that time and momentum don't move you too far away from them."
Become a leader in your own category. Today, Harvey and Houlihan
encourage entrepreneurship students to create their own terms,
define their own niches, and be leaders in their own new categories.
Doing so can distinguish your company and lead your product to
"What is your new term for defining your
product or service?" Harvey asks. "It just might catch on. Don't be
afraid to name your own tune! And don't let initial resistance or
skepticism stop you. Believe me, Barefoot Wines caught a lot of flak
from the traditional and conservative wine industry when we began to
use terms like 'personal house wine,' and 'velocity price point.'
But today, those terms have caught on — and are now used
throughout the industry."
Always over-deliver. As a (probably
cash-strapped) entrepreneur, at times you may be tempted to cut
corners in order to save a minute, a hassle, or a buck. Don't.
Remember, most consumers look for products and services that provide
good value for the price. If you want to gain your customers’
loyalty, you have to offer them exactly that — and you need to make
sure that they have consistently positive experiences with your
"When products meet or exceed customers'
expectations, they are more likely to remain loyal and recommend
your brand to friends, family, and associates," Houlihan confirms.
"At Barefoot, we always strove to over-deliver by meeting and
exceeding customers' expectations in quality, quantity, and customer
"We validated the consumer's decision to
choose our brand by publicizing all of our awards, accolades, and
endorsements. And we took every opportunity to get feedback on what
people liked about our wines, and how they thought we could make it
Know the difference between customer service and
complaint resolution. These days, most companies have anything
ranging from one person to a whole department dedicated to customer
service. But in reality, many of these departments should be called
"complaint resolution," because that's what happens: Customers
express their displeasure, representatives try to resolve the
problem as soon as possible (often relying on a script), then move
"Instead of handling complaints formulaically and trying
to sweep them under the rug, see customer service as a way for your
company to get real and timely feedback about your goods and
services from the people who are using them," Harvey recommends.
"Remember, for every customer who chooses to engage with you about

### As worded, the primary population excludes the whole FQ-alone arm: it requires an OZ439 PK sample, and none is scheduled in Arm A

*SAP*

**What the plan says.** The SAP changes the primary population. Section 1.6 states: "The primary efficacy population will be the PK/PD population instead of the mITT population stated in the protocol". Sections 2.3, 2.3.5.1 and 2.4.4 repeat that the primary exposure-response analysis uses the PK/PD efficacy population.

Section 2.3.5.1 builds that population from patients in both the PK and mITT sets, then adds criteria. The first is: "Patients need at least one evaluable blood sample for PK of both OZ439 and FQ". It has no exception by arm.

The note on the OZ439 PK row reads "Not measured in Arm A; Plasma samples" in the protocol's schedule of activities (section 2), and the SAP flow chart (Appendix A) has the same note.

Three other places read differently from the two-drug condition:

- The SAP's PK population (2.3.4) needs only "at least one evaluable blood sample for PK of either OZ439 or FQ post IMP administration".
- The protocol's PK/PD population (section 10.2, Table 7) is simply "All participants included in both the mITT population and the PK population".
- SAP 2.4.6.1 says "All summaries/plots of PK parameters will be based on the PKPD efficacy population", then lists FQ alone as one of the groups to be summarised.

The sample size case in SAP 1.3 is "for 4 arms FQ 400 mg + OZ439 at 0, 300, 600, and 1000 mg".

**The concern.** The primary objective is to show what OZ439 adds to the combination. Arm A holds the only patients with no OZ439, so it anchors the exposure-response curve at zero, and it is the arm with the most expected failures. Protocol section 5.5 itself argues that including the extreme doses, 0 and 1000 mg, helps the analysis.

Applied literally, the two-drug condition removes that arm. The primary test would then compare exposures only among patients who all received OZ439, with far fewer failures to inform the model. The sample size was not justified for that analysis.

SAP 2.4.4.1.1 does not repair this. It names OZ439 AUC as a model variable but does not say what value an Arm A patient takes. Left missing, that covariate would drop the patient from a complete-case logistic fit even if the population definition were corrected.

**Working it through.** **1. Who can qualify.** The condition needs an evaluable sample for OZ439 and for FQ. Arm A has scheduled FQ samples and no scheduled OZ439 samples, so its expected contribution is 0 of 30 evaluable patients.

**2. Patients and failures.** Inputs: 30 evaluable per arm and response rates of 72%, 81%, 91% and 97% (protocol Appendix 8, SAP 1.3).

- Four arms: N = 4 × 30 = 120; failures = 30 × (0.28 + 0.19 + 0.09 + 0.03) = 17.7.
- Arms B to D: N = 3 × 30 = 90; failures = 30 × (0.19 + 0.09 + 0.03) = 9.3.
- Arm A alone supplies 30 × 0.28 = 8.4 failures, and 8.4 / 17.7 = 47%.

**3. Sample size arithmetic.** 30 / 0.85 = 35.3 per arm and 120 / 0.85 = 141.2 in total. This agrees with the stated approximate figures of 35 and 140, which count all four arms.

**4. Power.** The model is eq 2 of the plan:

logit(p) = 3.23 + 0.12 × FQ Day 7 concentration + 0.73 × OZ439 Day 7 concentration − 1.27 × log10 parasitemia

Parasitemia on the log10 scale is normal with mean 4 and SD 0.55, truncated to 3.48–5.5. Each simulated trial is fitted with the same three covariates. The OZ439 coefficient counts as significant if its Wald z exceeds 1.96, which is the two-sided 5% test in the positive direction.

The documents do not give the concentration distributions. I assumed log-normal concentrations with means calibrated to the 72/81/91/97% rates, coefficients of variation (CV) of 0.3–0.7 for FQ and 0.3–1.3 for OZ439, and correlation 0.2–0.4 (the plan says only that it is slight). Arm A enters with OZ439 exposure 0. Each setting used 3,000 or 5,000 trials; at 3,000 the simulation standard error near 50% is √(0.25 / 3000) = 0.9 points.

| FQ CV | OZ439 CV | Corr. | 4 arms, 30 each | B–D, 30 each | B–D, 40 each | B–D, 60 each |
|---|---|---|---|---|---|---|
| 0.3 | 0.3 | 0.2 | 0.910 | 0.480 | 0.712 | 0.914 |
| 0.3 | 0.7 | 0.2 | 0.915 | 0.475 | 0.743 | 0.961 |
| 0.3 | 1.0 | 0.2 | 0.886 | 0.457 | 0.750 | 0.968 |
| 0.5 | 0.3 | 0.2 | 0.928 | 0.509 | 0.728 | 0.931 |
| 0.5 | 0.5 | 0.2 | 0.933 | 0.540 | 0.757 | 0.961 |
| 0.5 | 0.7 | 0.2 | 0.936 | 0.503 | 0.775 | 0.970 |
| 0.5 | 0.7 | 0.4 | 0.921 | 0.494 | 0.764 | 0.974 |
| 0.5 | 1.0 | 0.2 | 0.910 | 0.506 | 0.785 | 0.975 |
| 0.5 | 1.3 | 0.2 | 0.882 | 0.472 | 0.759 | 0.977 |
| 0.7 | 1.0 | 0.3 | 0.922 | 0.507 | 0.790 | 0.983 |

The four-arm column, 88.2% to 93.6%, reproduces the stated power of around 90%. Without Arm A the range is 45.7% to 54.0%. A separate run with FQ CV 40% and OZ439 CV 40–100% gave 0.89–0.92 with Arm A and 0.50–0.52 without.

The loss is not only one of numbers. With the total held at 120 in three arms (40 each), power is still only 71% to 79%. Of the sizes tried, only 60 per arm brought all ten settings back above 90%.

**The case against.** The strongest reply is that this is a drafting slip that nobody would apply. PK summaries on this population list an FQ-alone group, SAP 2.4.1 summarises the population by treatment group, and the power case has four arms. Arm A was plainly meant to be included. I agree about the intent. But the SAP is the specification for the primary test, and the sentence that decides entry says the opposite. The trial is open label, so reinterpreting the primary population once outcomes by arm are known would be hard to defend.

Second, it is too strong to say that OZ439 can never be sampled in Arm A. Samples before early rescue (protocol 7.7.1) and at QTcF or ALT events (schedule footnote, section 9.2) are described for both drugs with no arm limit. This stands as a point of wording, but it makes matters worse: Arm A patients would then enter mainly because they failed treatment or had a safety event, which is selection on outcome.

your product or service, many more may be quietly taking their
"Treat each customer on an individual
basis," he continues. "Ask about the customer's experience with your
product and really listen to the answers. Pass helpful insights and
ideas on to production and marketing. And most importantly, stand
behind your product. Don't rest until the customer has
something good to say about your company."
Don't treat your
employees like commodities. Rarely is employee turnover talked about
in business schools — and you won’t see it as a line item on a
business plan, either — but it has the potential to be one of the
biggest costs for your business. When a member of your team leaves,
you don’t just lose that employee; you lose her hours of training,
her institutional knowledge, her relationships outside the company,
and (in the case of salespeople) you can lose customers who are more
loyal to your former employee than the product she represented.
"It's simple: How you treat your employees directly correlates to
how successful your business will be," Houlihan states. "If you
treat them like a commodity — if you’re stingy with pay,
recognition, and benefits — they'll do only the bare minimum to keep
their jobs, and eventually they'll leave.
"Never forget that
people work primarily for income, recognition, personal time, and
security," he adds. “"When Barefoot began paying for performance
(monetarily, as well as with days off, publicly recognizing employee
achievements, and more) rather than attendance, we found our best
people didn't leave because they benefited from their own
production. Those who were less productive were paid less and could
not afford to stay.
(Continued next week.)
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The Growth and Use of Secondary
Capital (New Money) Creates Unprecedented Wealth In Today's New Age
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capital — which can be defined as any financial instrument that
measures and communicates value in a common language. Would you like
to see and learn more about the many forms of secondary capital?
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inspiring, articles for you in our "Secondary Capital Section."
Check it out...